The recent demonstrations in Cuba brought many issues to the forefront for the Cuban people on the island. Some problems Americans were more open to discussing. Others, not so much. For many conservatives in the U.S., the opportunity to attack Black Lives Matter as well as others like me who spoke out against the sanctions, was far too convenient. As were the chances to call out police brutality and oppression and the silencing of dissenting opinions in Cuba while either taking part in or ignoring the same issues here at home.
The hypocrisy has been astounding.
While I may be representative of the few Cuban Americans who is willing to see through the divide and call out the current and past regimes as well as the United States for being on the same side when it comes to oppressing the Cuban people, it’s a position that invites attacks from either side of the polarized discussion. The difference between myself and most Cuban Americans is, my concerns have always been about the people on the island.
Also, two sides? Please.
Cubans are far too diverse for the two-sides argument. What many Americans fail to realize is that in Cuba, the current government enjoys more support than the U.S. does, in that, Cubans don’t want “American freedom.” They simply want the right to self-determination and support without outside intervention. Of course, the people of Cuba want a democratic government that better represents them. But to the people on the island, American intervention is not widely accepted. Largely due to the results of past interventions around the world in addition to the animosity that remains high towards the U.S. resulting from the decades-long imperialist-styled subjugation.
The interesting part of the conversation about Cuba is how polarizing it became due to recent protests that began as a call to the international community for help with COVID and food. Calls that were inevitably drowned out by the politics of Cuban Americans, bots, and misinformation from both the island and the United States. Previously, most Americans ignored Cuba. Many don’t know about the protests six months ago any more than they do about protests six decades ago. But those same people seem to have plenty of very wrong opinions about what Cubans want or need right now.
“I can’t deny that I left Cuba in 1980, and that sets me apart from other people that came here at the beginning of the revolution … A lot of people didn’t understand us, didn’t care for us, we were different. We were darker.” — Mirta Ojito (1991).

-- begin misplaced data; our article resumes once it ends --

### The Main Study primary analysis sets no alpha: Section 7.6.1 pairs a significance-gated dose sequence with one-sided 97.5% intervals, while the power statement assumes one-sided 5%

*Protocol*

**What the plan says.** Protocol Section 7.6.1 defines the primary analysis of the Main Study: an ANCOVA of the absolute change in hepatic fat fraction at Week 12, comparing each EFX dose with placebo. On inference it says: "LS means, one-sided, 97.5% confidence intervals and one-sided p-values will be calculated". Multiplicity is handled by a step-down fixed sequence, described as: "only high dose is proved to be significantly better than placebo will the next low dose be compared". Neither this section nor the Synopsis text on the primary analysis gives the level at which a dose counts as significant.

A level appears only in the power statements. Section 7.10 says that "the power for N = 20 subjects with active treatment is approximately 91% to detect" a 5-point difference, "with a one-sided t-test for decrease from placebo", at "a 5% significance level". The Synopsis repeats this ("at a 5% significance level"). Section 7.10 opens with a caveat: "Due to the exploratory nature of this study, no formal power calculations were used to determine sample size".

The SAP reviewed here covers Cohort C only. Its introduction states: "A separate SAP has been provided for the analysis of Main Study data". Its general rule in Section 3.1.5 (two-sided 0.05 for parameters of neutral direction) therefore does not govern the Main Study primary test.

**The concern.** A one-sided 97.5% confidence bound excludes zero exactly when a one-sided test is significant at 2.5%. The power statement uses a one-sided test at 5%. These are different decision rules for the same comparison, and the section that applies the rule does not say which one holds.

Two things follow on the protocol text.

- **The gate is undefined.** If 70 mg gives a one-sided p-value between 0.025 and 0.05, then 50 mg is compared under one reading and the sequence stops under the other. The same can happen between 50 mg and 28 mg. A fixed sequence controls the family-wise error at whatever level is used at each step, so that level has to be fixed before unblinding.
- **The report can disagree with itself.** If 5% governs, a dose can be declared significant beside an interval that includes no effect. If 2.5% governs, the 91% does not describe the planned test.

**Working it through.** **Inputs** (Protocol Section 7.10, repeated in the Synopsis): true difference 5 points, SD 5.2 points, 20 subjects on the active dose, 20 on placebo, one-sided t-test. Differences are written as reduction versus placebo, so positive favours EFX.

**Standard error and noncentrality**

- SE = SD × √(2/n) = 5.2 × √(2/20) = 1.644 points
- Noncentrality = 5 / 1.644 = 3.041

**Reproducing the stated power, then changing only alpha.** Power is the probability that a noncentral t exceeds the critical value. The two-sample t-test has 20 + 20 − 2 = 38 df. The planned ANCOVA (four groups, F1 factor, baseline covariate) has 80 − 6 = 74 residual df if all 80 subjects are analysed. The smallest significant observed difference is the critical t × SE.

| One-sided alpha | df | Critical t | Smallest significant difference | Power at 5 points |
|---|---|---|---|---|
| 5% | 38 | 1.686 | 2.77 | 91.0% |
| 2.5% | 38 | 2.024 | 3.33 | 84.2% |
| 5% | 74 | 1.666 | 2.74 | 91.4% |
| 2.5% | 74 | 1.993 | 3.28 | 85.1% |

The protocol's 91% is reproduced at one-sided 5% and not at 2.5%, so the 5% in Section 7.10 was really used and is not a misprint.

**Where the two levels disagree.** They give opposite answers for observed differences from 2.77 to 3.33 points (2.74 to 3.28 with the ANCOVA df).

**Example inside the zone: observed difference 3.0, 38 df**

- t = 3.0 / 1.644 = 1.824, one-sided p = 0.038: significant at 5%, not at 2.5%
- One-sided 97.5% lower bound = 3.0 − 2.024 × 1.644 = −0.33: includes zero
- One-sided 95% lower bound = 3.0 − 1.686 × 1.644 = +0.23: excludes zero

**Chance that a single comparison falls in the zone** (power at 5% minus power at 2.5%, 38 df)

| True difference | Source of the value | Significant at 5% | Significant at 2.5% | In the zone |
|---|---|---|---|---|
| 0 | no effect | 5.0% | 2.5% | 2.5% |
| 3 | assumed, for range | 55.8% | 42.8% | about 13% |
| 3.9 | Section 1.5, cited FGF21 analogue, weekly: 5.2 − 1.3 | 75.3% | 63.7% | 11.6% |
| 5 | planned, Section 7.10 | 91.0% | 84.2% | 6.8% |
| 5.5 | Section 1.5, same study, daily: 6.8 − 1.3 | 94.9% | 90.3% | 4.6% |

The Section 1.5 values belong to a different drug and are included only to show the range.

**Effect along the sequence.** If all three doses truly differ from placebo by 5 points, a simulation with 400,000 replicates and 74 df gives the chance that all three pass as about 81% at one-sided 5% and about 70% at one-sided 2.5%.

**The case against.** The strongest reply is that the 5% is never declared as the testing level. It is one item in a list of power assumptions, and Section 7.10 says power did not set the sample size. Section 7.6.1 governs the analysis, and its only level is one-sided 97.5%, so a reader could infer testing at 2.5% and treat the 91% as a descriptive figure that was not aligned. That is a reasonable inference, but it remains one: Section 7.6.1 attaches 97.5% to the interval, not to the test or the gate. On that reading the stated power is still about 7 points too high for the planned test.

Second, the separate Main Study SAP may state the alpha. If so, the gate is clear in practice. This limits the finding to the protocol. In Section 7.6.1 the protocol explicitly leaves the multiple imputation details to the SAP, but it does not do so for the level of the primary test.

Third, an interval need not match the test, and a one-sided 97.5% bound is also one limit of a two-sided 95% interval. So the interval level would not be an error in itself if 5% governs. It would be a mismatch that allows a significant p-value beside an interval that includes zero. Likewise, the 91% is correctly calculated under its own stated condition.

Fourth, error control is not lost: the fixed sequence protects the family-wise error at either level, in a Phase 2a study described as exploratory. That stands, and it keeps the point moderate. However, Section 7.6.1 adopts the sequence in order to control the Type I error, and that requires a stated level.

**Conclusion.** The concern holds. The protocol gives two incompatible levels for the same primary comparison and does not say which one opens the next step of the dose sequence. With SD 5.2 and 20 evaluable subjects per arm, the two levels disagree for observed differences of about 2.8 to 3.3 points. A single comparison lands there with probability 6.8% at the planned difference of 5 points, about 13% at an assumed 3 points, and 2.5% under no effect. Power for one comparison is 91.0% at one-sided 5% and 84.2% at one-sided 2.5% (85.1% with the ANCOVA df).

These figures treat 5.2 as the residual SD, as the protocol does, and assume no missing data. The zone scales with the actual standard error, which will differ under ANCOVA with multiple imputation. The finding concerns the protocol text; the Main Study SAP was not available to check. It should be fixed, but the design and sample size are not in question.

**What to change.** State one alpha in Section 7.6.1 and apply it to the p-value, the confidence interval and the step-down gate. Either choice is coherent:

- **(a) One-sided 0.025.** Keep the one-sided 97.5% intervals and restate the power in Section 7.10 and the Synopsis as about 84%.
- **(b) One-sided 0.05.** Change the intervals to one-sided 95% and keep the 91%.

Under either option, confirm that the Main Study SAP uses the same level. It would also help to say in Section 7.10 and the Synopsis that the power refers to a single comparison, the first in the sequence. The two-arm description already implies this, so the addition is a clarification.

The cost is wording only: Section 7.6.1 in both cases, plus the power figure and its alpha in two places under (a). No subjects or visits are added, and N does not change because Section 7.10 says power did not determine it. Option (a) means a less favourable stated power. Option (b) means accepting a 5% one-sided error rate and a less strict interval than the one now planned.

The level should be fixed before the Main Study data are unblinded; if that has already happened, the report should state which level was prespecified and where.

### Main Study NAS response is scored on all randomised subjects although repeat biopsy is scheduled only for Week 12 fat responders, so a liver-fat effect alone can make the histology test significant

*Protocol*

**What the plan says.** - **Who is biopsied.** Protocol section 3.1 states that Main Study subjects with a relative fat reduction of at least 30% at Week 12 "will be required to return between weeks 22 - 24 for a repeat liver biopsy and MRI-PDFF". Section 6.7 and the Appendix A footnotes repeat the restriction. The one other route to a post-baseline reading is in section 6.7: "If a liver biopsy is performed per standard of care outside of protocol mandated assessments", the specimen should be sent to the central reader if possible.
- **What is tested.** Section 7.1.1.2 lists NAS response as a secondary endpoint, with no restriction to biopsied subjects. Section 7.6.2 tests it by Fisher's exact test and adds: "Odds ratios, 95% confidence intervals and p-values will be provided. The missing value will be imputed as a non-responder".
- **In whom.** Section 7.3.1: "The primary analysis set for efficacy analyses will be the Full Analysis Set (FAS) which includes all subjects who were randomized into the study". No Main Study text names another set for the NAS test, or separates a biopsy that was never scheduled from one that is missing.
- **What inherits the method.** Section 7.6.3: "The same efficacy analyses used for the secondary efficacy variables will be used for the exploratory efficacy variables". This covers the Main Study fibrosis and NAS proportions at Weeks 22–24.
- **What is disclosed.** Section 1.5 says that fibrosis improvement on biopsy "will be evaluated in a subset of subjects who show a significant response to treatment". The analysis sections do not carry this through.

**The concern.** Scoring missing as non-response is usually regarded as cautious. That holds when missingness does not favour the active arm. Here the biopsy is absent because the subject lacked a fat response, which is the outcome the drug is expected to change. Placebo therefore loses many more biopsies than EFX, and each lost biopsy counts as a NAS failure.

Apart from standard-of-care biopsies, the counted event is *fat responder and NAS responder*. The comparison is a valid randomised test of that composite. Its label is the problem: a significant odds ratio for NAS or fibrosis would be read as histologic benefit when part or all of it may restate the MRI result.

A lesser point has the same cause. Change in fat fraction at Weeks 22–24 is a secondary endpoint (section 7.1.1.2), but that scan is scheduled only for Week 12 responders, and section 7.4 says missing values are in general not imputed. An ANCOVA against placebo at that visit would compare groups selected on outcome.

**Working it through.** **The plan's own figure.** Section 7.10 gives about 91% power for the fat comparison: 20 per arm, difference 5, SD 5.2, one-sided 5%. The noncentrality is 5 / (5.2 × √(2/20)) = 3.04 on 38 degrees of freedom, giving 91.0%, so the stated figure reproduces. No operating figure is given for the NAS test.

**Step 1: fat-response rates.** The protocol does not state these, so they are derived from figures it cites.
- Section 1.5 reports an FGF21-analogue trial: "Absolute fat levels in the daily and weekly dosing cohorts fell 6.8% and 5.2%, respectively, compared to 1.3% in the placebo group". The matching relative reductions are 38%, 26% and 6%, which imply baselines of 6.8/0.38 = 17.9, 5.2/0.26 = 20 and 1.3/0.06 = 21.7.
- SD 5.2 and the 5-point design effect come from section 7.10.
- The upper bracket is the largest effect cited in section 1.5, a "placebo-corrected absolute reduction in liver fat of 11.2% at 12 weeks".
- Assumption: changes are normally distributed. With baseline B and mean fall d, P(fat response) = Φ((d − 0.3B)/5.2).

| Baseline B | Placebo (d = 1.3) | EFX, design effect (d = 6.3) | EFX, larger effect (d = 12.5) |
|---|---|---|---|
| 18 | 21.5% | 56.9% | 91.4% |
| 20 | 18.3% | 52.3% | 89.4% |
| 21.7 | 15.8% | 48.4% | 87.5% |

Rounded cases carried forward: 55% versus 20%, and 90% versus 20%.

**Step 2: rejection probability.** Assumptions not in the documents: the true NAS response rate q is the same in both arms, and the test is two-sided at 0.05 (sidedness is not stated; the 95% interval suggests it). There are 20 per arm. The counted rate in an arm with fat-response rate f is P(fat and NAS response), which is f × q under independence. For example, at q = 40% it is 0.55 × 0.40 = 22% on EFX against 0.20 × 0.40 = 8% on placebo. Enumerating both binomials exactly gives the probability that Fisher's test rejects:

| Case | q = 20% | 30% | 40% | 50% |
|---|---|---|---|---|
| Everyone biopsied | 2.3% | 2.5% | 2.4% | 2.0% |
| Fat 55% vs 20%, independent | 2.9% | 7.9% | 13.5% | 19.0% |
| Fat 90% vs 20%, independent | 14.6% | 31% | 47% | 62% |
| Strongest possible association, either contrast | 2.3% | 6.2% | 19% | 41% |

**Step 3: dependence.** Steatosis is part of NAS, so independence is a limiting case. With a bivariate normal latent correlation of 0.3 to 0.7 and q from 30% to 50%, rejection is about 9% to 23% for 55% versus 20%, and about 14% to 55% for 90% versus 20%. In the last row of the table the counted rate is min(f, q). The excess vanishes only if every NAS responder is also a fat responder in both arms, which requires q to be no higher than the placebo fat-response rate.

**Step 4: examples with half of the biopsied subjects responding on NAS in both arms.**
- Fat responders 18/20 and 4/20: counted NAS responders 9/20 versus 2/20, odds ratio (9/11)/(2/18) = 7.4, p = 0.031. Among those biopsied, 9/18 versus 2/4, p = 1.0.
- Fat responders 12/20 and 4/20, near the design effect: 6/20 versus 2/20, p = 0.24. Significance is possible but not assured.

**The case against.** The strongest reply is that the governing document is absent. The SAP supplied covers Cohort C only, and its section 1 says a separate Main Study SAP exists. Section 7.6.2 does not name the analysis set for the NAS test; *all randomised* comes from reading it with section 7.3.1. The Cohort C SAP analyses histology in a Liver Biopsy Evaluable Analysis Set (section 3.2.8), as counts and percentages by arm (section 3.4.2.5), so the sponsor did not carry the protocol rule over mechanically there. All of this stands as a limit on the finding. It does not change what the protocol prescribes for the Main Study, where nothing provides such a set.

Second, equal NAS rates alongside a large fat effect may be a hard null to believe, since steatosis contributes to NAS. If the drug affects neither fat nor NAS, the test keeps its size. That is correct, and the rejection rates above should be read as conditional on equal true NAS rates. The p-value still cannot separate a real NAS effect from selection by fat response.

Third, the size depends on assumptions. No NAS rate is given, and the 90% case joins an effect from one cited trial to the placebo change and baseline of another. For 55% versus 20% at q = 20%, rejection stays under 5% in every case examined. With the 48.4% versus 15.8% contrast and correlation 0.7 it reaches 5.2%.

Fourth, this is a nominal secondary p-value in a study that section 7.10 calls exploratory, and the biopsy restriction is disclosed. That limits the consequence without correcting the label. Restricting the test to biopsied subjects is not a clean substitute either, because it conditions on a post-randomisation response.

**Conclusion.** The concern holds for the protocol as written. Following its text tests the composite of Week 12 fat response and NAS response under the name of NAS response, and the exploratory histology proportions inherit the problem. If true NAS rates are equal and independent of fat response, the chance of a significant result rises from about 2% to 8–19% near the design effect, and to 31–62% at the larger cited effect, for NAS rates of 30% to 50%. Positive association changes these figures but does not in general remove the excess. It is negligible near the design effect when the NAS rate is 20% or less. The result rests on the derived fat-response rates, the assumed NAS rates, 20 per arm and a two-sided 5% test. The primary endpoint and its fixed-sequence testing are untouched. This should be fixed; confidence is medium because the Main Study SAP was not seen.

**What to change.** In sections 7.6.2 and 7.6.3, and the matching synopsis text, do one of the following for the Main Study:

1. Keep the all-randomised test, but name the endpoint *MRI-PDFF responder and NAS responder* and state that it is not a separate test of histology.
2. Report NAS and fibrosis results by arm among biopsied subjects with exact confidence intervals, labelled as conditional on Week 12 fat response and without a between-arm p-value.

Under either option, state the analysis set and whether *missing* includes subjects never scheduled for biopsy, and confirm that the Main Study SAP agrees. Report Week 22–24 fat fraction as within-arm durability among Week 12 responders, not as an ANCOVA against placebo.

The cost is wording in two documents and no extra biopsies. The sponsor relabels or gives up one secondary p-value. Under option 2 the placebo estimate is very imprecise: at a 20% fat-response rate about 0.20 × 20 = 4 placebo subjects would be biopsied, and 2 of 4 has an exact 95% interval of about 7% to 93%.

This brings us to yet another issue Cuban Americans refuse to discuss. One that will ruffle the feathers of leftists and right-wing extremists alike. A problem that the 85% of Cuban Americans who identify as white routinely ignore. Something that affects Black Cubans in Cuba and even more so, Black Americans in the United States—particularly in Florida, where Cuban Americans wield the most power. A power they want to exact on the island.
Anti-Blackness in Cuba
Many hail Fidel Castro as a hero for his efforts to eradicate racism and his ideas to bring forth equality and social equity for all Cubans. In many ways, he deserves credit for giving Black, Mestizo, and Asian Cubans equal access to healthcare, education, housing, and employment. It was unlike anything ever seen in the Western Hemisphere. Something the lighter-skinned (read: white) population took exception to. Many didn’t like giving non-white groups access to anything. Particularly, because the non-white population was benefitting the most from upward mobility.
Castro delivered Black and Mestizo Cubans access to opportunities once only afforded to the whiter population. Along with access to resources, they were also granted admittance to recreational facilities, beaches, and white-only pools. However, Castro failed to follow through on eradicating racism as he confidently claimed to have done. In 1985, he called for more Black representation at the Third Communist Party Congress, acknowledging that racism within the revolution was still an issue. In 2000, Castro declared that racism on the island remained a problem during a speech he gave at the Riverside Church in Harlem:
“I am not claiming that our country is a perfect model of equality and justice. At the beginning, we believed that when we established full equality before the law…. [sexist and racist phenomena] would vanish from our society. It was sometime before we discovered that marginalization and racial discrimination are not things that one gets rid of with a law or even with ten laws, we have not managed to eliminate them completely, even in 40 years.” — Fidel Castro (2000)